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Getting people back to work is one of the most important challenges facing our economy and our policymakers. As we outlined in “Meeting the Jobs Challenge,” the key focus of our jobs plan should be:
- Aid to the unemployed, which boasts the biggest bang for the buck in terms of spurring economic demand
- Aid to state and local governments to help them avoid layoffs and maintain services
- Tax cuts for most families, which help to boost spending
- Investments in infrastructure, which are still ramping up and coming on line, as these projects take longer to get up and running
- Investments in a green economy, which creates jobs and paves the way for long-term economic sustainability
- Assistance for those who have been hit hardest by the Great Recession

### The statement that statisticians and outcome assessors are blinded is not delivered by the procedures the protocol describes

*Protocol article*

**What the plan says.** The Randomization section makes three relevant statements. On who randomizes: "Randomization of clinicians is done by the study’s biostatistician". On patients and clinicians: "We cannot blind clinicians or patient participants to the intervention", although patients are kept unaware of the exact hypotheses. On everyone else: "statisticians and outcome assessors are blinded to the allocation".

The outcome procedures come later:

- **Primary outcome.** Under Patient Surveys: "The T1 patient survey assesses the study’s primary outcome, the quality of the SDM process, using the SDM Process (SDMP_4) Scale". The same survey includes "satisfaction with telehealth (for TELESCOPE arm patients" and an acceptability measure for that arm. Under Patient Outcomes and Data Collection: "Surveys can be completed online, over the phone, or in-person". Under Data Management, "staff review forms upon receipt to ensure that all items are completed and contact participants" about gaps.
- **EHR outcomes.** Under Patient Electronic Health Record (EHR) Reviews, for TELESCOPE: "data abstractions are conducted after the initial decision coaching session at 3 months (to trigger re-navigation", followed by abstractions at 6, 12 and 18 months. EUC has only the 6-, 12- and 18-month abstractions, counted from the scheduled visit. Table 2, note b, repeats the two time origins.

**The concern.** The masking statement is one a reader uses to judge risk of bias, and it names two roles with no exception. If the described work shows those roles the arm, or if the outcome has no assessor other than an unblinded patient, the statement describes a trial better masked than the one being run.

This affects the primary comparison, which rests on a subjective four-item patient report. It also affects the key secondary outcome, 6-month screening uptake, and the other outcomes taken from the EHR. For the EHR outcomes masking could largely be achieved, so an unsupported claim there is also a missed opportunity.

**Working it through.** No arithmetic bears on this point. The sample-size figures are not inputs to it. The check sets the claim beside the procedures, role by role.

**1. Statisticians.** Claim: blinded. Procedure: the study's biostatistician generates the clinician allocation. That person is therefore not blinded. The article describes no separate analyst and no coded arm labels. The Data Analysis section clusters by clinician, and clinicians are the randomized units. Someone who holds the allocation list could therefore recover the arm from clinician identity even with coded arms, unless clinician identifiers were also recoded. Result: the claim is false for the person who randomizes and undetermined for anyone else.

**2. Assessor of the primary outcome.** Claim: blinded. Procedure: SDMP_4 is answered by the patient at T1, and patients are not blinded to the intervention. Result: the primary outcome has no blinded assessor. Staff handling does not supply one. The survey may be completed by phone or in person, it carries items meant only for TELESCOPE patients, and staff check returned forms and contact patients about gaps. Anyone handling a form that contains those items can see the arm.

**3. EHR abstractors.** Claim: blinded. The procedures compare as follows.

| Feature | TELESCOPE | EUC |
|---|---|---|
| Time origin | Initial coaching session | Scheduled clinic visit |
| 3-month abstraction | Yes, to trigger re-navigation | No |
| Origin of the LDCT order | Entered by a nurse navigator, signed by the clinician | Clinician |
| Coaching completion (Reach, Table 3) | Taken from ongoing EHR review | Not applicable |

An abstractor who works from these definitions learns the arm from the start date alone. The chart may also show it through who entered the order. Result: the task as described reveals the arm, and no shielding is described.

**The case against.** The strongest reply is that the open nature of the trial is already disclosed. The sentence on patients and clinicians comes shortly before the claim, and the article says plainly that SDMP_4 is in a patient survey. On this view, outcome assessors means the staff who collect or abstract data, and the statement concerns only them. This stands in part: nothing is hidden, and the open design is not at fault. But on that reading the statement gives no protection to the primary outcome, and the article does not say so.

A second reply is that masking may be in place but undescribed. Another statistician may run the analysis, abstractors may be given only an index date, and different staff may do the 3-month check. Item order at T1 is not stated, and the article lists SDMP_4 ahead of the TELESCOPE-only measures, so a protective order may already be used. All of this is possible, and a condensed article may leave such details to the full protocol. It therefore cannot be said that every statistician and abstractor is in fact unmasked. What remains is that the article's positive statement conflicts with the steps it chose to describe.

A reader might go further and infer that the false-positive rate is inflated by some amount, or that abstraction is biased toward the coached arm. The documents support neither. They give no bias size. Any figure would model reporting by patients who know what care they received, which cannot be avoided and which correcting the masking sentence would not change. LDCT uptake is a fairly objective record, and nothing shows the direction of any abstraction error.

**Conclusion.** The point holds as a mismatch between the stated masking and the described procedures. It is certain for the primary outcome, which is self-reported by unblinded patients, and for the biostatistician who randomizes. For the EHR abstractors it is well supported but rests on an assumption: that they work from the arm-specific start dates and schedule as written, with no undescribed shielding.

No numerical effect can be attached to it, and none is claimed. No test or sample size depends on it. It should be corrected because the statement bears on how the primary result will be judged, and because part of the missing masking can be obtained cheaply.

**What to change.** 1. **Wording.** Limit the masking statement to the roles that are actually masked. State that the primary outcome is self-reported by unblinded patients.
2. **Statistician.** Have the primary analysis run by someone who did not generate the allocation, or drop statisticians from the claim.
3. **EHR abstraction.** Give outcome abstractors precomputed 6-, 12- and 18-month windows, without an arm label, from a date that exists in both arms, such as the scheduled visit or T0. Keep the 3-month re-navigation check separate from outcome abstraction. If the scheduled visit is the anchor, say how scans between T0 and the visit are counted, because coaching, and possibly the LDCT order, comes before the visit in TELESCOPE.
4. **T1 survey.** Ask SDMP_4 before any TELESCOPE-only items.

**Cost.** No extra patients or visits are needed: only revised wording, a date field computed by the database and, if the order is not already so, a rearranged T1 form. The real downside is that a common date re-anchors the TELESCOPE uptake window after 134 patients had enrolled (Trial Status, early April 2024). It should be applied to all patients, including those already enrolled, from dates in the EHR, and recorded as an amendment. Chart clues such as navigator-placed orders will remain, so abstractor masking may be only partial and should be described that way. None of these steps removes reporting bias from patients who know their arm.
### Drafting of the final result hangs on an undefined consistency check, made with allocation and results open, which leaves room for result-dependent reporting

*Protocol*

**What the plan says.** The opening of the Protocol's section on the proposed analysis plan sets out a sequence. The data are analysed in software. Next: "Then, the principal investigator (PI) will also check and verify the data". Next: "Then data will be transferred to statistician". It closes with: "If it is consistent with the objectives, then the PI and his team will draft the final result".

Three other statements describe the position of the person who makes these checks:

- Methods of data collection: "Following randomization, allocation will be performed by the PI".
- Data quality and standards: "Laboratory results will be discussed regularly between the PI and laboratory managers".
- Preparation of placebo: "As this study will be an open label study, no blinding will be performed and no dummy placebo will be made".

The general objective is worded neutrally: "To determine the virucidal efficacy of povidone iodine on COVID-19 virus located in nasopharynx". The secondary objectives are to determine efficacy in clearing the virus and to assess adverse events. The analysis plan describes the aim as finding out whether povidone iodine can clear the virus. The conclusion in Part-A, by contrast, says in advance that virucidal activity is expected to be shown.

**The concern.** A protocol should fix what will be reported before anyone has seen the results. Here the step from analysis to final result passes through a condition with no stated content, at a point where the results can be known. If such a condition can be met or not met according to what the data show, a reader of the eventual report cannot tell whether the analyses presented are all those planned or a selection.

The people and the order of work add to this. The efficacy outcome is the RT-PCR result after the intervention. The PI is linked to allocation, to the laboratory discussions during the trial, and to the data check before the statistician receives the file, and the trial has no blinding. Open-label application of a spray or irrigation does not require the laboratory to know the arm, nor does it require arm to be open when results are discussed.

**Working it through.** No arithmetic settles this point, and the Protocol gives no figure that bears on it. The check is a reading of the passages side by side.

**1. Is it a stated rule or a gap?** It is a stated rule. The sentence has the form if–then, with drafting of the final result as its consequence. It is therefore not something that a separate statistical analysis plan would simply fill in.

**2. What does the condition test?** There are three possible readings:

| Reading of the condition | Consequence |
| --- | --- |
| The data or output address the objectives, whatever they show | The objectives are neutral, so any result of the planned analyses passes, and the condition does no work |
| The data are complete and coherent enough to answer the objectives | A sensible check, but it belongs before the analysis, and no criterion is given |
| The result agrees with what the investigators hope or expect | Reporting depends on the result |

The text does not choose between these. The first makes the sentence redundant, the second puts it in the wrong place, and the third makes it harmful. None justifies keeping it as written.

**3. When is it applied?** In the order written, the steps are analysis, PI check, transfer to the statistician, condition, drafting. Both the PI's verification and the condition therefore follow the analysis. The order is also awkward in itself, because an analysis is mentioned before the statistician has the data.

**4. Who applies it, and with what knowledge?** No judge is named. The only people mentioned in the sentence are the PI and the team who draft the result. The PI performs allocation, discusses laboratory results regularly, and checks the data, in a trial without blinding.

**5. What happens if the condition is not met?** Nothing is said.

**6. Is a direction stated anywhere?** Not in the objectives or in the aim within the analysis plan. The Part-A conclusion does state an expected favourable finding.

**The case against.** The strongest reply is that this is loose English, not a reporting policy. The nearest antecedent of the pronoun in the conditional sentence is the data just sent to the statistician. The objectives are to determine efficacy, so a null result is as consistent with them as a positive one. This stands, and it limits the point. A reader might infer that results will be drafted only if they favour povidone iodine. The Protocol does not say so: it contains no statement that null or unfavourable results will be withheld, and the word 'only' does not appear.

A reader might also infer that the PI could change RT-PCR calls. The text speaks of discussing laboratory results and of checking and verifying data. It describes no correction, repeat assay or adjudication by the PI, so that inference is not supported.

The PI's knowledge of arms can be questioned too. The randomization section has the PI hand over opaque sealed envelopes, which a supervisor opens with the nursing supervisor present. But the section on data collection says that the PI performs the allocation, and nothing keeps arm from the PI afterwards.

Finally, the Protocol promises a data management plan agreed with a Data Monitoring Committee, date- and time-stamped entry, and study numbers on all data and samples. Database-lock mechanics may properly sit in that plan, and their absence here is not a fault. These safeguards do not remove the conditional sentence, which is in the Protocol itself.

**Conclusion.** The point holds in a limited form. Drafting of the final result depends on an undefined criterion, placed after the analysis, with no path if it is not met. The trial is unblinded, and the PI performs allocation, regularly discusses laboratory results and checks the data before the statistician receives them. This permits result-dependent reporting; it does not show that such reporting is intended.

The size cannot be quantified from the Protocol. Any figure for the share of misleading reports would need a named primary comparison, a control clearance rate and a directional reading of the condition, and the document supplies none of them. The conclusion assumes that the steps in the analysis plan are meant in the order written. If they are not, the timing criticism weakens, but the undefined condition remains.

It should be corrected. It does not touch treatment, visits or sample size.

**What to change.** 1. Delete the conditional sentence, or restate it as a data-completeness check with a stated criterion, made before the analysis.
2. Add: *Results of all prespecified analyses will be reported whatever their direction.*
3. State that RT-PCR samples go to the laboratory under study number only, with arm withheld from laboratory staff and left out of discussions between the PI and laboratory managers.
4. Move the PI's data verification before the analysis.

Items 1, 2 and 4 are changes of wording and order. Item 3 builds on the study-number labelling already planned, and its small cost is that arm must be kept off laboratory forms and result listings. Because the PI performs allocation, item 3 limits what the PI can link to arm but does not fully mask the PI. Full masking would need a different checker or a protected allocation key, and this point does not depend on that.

Ensuring that the unemployed receive benefits while they job search helps workers avoid hardships and provides one of the “biggest bangs for the buck” in terms of economic stimulus to pave the way for a more robust economic recovery. In times of high unemployment, benefits flow to the unemployed, immediately boosting demand above where it would have otherwise been in the areas hardest hit because people in these positions, by force of circumstance, spend what they receive.
The unemployment insurance system was established by the 1935 Social Security Act as a joint federal-state program. The states each administer their own unemployment insurance programs, but the federal government must act to extend benefits to the long-term unemployed—workers who have been out of work and searching for a job for at least six months—which is currently a record high 38 percent of all unemployed workers. Yet benefits for the long-term unemployed will expire this month unless Congress acts.
And there are two other problems with the unemployment system that Congress should also address as it looks to extend benefits: insolvency of the UI Trust Funds and broken automatic triggers.
Fund the UI Trust Funds with TARP dollars